IPA is big stuff and getting bigger.
For many years it’s been the top category at the Great American Beer Festival. Last year, Dogfish Head and Sierra Nevada even teamed with the German glassware maker Spiegelau to create a special IPA glass they claim enhances the experience of the hops that distinguish the style.
Of course, American craft brewers have made the most of bright, citrusy, aromatic American hops with experimental styles like Black and Belgian IPA that have become more and more popular.
Now another new style dubbed White IPA has emerged as a favorite. Essentially a hybrid of Belgian wit and American IPA, it mixes unmalted wheat and spices from the Belgian side and barley malt and hop character from the American side.
Oregon’s Deschutes and Missouri’s Boulevard are the brewers often credited with creating the prototype with a 2010 collaboration called Conflux No. 2. Since then, a host of White IPAs have hit the market, including separate versions from Deschutes and Boulevard, as well as from Sam Adams, Harpoon, Blue Point and Saranac.
Here in Atlanta, Sweetwater released Whiplash White IPA as a November–February winter seasonal. Citrusy and tart with a dry finish, it’s brewed with wheat and caramel malts, hopped with Bravo, Ahtanum, Centennial and Cascade, fermented with a strong Belgian ale yeast, and dry-hopped with Ahtanum, Centennial and Simcoe.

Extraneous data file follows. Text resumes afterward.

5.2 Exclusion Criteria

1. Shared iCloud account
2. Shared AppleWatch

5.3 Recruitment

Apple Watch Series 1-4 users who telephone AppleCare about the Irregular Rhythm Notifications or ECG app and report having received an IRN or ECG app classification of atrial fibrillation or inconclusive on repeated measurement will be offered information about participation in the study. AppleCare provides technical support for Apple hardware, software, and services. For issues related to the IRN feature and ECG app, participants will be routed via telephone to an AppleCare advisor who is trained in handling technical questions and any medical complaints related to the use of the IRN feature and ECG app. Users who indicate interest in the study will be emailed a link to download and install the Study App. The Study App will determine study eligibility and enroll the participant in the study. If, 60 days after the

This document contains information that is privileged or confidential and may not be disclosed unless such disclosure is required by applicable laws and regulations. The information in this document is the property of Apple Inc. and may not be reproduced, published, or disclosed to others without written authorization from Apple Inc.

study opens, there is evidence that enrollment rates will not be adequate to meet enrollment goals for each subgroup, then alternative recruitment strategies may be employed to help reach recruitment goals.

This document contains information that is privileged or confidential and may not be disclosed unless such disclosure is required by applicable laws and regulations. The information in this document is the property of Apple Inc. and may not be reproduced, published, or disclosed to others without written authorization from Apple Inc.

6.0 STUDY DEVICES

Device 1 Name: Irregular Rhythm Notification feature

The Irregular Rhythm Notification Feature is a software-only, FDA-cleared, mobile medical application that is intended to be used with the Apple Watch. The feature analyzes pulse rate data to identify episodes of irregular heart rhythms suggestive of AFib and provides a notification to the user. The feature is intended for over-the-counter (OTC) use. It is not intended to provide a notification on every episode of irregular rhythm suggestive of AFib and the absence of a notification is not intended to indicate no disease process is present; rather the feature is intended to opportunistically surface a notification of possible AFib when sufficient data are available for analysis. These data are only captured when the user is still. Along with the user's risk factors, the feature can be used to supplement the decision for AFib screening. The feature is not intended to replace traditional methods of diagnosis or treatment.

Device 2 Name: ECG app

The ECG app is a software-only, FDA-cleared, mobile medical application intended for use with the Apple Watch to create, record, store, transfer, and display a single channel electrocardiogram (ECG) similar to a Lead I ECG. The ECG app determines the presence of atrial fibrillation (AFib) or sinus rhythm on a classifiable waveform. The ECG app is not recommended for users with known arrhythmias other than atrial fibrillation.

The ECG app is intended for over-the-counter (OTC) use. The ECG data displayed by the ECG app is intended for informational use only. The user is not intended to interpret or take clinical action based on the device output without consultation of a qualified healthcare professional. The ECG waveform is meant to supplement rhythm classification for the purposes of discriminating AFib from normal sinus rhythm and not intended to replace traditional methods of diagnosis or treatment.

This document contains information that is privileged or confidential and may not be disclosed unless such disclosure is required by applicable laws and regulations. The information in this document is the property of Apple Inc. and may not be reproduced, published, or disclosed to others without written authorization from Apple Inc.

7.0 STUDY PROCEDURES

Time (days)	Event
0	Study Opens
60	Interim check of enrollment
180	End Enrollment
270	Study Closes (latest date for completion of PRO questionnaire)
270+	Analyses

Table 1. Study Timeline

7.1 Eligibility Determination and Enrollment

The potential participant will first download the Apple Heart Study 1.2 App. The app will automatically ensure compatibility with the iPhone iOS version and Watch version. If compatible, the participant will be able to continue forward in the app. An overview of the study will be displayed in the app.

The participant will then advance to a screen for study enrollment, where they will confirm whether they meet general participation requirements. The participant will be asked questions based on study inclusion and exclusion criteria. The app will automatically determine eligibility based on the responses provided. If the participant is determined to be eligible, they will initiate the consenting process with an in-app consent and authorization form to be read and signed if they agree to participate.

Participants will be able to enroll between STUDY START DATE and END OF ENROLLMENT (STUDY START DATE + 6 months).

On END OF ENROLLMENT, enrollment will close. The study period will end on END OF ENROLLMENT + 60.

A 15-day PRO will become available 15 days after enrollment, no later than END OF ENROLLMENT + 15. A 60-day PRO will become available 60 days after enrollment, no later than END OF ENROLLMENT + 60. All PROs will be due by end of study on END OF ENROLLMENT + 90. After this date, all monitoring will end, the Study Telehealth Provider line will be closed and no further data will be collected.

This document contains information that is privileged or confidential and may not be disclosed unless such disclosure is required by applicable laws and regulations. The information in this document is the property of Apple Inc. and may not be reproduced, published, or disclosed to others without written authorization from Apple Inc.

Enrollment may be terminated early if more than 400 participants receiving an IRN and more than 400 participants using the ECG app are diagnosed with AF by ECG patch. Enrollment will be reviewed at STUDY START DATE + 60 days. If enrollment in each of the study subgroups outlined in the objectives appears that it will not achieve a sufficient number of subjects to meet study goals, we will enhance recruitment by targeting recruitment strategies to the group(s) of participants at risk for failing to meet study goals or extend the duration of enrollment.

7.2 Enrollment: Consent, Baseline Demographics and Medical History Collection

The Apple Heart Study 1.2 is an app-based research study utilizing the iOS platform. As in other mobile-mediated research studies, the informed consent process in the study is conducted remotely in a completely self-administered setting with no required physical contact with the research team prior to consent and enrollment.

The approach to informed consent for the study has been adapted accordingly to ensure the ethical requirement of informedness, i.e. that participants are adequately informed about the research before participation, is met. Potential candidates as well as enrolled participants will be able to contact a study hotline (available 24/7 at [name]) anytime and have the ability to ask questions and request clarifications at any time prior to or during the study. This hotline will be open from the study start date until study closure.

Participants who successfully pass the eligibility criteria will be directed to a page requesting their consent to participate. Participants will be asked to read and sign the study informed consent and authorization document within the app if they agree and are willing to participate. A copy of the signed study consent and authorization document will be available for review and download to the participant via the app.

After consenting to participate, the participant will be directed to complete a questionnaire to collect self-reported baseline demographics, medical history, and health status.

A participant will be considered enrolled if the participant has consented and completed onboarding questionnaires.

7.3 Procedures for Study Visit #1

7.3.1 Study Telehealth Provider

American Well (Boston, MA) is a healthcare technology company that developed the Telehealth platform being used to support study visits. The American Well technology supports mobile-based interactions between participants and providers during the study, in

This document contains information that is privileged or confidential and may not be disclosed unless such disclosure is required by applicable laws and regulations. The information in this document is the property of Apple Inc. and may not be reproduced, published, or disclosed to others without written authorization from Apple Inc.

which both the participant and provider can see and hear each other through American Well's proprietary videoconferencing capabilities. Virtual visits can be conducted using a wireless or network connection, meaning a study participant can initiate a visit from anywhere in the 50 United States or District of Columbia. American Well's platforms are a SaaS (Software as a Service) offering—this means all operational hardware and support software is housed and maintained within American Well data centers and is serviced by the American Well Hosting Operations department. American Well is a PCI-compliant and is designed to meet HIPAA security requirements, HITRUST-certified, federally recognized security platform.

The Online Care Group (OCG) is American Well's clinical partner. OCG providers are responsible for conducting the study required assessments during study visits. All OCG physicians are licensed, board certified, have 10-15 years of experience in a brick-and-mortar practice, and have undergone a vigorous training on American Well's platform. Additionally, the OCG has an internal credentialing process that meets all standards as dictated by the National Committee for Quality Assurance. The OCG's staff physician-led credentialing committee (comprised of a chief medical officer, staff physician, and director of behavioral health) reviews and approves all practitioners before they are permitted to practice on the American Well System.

More recently, Decatur’s Three Taverns released White Hops, a White IPA that’s the first addition to the brewery’s year-round lineup since the 2013 launch of its Belgian-style core brands, A Night In Brussels and Single Intent.
That it is available year-round is a big plus, I think, because crisp, lively White IPAs seem perfect for spring and summer sipping. Beyond that, White Hops has a fascinating back story rooted in Atlanta beer history.
Three Taverns founder and brewer Brian Purcell is a history and beer buff, who discovered a 1898 article that referenced a mysterious malt beverage known as White Hops, apparently sold by the now-defunct Atlanta Brewing and Ice Company as “nonalcoholic” in an attempt to avoid liquor taxes.
“The story inspired the name,” Purcell says. “I thought it was a beautiful name for a beer. But I didn’t know what style of beer it would be. Later, I read about the Deschutes White IPA called Chainbreaker and became intrigued.”
After tasting Chainbreaker two years ago at the Great American Beer Festival, Purcell declared it delicious and vowed he would try to make his own version of the style, which he decided was closer to a double wit beer, with more malt and alcohol to balance more hops.
“We love hops,” Purcell says. “Every American craft brewery is experimenting with hops and IPA styles. I think it was a natural progression to try figure out what would happen if you threw a bunch hops in a wit beer.”
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